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  #5  
Old 09-19-2006, 04:46 AM
Frosty Frosty is offline
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If you could only see the boat yards here in Thailand. they can pull out a trawler -rip the entire side of it out and put it back in the sea within a week. They saw ribs out of slices of tree by hand with big 24 inch power saws or chain saws. They never seam to measure anything. At a normal yard there will be say 50 women caulkers, Yep women, covered from head to toe and boy they are good, using cotton waste and some bright yellow paint like antifoul or red lead to caulk in the seams.

After caulking they mix up some stuff that does look like cement with oil ( sorry dont know).

After watching them for hours ( some are attractive actually) I saw that if theres a bit of wood damage that does not need serious attention they will caulk in different sizes of polypropelene rope to get a base so that the cotton doesnt dissapear inside the boat. Then followed by the cotton waste untill the sound of the hammer and chisell changes to a solid thump. Fantastic.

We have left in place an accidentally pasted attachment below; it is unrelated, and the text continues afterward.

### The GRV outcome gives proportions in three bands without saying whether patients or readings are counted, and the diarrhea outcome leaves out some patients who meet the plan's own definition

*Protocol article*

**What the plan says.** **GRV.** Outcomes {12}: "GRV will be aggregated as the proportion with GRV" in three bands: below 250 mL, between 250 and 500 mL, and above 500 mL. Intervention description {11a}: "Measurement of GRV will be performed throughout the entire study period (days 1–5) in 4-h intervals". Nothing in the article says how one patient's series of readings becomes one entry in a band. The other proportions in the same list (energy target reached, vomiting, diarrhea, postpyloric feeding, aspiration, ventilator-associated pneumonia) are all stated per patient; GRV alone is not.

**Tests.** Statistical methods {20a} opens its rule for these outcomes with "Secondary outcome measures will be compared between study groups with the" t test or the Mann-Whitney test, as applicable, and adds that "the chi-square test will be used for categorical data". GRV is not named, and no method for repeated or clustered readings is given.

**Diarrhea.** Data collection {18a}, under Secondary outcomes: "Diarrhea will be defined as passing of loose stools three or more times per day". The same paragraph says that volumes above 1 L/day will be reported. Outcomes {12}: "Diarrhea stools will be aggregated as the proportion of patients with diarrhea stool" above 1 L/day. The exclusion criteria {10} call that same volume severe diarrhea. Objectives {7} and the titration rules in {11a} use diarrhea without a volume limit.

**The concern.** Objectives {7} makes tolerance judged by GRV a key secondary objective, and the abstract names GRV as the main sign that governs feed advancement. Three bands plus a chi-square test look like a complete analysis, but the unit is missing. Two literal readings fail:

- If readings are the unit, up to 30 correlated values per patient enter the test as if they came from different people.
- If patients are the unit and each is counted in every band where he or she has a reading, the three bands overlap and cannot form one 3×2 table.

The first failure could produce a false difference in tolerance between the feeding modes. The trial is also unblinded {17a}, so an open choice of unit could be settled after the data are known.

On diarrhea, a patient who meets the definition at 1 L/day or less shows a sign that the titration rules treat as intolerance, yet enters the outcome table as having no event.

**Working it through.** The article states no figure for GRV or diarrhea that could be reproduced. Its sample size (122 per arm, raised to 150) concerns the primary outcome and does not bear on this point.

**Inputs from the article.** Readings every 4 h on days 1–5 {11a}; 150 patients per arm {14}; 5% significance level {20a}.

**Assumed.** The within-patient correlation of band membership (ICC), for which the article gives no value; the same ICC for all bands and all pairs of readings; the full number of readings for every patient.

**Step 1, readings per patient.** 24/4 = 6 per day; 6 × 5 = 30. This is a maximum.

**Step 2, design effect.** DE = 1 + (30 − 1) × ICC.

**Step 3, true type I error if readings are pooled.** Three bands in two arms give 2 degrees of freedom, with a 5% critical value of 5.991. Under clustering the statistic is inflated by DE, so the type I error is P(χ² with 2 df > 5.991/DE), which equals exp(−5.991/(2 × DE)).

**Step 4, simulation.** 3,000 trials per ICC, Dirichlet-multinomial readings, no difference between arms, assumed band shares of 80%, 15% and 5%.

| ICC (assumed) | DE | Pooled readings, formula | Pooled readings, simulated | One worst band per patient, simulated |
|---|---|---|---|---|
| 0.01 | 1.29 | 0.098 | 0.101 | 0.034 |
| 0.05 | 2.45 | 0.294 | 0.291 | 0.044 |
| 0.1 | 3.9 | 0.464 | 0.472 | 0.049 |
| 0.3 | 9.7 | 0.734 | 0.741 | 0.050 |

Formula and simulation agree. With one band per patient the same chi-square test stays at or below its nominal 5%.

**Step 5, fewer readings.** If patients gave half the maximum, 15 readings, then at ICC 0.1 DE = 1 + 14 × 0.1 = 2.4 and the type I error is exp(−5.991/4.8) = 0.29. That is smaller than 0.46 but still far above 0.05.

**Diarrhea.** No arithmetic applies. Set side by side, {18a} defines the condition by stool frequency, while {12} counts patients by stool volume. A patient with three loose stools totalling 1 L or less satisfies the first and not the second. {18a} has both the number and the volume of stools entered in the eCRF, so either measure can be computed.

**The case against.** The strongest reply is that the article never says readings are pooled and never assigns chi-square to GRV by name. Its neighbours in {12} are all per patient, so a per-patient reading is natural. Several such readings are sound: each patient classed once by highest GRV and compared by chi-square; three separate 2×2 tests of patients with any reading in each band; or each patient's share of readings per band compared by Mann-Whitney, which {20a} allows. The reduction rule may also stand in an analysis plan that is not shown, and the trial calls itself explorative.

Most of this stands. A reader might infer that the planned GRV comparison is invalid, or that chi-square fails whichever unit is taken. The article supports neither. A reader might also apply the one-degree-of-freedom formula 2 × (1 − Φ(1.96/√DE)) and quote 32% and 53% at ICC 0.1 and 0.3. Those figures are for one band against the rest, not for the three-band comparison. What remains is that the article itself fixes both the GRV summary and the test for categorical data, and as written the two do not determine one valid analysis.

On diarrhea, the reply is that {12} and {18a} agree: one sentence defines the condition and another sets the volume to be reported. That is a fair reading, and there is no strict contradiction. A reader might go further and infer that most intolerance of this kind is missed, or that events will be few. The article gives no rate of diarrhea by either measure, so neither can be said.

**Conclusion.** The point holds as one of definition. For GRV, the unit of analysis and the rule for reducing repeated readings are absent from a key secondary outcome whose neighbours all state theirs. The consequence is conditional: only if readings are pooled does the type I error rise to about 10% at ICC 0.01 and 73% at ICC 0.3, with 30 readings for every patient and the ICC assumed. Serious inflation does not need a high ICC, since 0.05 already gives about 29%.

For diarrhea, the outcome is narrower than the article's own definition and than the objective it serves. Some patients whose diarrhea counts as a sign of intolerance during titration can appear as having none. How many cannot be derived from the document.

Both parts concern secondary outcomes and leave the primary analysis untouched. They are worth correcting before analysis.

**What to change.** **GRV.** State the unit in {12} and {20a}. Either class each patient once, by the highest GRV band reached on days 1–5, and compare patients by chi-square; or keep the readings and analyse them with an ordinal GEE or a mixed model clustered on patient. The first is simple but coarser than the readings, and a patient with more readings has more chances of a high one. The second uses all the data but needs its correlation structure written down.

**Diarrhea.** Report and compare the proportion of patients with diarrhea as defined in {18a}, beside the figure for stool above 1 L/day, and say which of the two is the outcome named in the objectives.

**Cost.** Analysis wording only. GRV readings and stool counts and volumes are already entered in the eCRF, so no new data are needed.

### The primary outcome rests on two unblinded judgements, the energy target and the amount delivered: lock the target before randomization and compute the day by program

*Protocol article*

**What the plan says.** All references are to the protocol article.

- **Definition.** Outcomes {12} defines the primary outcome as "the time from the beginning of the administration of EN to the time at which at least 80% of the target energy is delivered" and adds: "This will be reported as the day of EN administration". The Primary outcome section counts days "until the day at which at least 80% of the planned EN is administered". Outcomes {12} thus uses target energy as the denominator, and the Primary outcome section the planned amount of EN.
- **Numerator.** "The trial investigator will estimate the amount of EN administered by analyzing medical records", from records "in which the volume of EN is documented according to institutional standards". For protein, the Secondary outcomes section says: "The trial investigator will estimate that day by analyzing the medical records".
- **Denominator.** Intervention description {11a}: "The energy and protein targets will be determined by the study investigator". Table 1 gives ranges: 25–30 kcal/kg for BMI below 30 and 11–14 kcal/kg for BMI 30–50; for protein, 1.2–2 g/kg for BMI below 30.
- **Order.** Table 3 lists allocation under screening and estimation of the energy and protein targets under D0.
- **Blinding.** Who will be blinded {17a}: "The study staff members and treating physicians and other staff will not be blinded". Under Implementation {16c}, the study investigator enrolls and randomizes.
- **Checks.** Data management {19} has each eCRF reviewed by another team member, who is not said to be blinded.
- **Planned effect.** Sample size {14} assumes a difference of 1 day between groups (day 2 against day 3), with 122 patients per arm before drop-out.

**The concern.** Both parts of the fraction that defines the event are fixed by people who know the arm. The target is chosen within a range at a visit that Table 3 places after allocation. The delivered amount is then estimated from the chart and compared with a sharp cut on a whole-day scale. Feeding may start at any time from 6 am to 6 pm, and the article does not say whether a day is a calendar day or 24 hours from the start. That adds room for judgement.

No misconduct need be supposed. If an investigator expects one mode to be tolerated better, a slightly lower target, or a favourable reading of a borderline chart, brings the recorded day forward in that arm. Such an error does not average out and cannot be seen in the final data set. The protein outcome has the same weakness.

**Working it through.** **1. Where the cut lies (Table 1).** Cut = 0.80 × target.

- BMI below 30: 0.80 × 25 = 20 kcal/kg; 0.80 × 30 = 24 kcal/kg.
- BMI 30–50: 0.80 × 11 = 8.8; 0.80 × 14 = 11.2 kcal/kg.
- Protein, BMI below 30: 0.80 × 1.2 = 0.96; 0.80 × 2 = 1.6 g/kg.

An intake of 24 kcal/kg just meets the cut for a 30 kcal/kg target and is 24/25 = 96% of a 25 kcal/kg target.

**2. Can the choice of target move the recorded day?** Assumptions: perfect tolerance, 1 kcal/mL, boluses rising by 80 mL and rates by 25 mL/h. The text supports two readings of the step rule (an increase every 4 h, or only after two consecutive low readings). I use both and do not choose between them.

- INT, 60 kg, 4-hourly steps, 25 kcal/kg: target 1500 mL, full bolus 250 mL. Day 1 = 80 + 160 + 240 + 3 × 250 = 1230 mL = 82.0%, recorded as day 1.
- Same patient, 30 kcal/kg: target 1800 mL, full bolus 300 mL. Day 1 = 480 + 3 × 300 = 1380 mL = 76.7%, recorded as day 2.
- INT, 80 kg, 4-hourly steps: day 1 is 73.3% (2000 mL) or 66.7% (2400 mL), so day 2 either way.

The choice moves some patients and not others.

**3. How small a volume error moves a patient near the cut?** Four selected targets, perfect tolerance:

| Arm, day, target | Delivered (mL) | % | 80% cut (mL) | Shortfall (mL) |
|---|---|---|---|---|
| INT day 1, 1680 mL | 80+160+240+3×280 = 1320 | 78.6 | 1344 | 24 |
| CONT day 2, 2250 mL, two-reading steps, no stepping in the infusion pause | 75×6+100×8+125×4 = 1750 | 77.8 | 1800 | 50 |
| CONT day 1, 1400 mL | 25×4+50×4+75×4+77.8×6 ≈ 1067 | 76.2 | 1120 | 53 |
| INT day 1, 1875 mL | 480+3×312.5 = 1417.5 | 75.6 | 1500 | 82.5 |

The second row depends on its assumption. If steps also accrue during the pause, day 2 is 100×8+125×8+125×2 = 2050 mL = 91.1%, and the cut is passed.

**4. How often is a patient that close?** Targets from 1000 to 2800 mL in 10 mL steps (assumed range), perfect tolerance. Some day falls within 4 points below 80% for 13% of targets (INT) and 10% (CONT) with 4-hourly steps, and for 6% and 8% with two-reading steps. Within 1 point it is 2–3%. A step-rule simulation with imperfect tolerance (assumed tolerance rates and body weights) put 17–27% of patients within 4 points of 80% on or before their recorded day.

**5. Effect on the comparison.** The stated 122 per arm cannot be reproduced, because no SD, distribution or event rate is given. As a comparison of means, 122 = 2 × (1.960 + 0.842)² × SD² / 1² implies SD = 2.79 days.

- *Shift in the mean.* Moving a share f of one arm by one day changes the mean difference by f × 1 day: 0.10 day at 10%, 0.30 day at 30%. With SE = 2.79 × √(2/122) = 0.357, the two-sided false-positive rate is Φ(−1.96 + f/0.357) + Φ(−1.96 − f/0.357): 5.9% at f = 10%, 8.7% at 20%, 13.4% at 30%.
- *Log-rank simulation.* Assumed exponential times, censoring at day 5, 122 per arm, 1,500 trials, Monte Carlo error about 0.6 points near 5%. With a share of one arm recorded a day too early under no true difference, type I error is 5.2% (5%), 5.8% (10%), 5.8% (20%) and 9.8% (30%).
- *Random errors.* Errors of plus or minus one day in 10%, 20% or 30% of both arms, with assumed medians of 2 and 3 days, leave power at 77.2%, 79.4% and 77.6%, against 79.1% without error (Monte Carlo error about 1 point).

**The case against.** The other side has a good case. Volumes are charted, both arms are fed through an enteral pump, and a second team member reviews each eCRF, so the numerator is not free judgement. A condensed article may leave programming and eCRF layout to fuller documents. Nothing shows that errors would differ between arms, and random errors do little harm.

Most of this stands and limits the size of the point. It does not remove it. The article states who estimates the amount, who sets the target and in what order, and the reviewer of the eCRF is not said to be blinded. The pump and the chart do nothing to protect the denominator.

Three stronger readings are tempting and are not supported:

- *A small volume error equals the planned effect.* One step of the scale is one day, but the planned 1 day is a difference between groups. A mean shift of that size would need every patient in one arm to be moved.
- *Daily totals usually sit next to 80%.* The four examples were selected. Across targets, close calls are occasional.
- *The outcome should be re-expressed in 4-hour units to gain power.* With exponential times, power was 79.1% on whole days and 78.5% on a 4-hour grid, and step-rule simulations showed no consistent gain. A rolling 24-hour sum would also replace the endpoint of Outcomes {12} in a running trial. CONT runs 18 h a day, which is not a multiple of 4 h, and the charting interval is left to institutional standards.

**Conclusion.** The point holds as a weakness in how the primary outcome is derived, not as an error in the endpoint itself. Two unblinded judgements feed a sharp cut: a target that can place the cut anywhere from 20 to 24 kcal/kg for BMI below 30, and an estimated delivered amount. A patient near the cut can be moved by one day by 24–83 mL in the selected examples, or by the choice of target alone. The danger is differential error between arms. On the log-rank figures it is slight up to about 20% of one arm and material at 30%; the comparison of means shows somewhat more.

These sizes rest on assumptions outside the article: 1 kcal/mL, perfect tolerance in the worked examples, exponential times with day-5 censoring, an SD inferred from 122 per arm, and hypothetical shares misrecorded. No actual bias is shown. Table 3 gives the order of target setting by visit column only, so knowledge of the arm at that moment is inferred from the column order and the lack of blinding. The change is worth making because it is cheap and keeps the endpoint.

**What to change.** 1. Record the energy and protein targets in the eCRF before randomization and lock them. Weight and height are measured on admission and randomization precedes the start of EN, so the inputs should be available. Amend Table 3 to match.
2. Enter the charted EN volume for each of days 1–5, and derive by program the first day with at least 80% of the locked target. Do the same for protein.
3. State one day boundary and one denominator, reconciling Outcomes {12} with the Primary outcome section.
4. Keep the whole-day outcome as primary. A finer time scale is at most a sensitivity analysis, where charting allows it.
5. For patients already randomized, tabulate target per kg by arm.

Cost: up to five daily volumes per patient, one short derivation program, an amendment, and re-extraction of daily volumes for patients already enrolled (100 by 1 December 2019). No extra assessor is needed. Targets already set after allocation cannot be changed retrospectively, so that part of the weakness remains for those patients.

The labour cost of any worker in these yards is 300 baht per day,-- Are you ready for this,-- that is about 7 us dollar per day and no they are not being taken advantage of it just does'nt cost that much to live there.
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  #6  
Old 09-19-2006, 08:09 AM
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Bergalia Bergalia is offline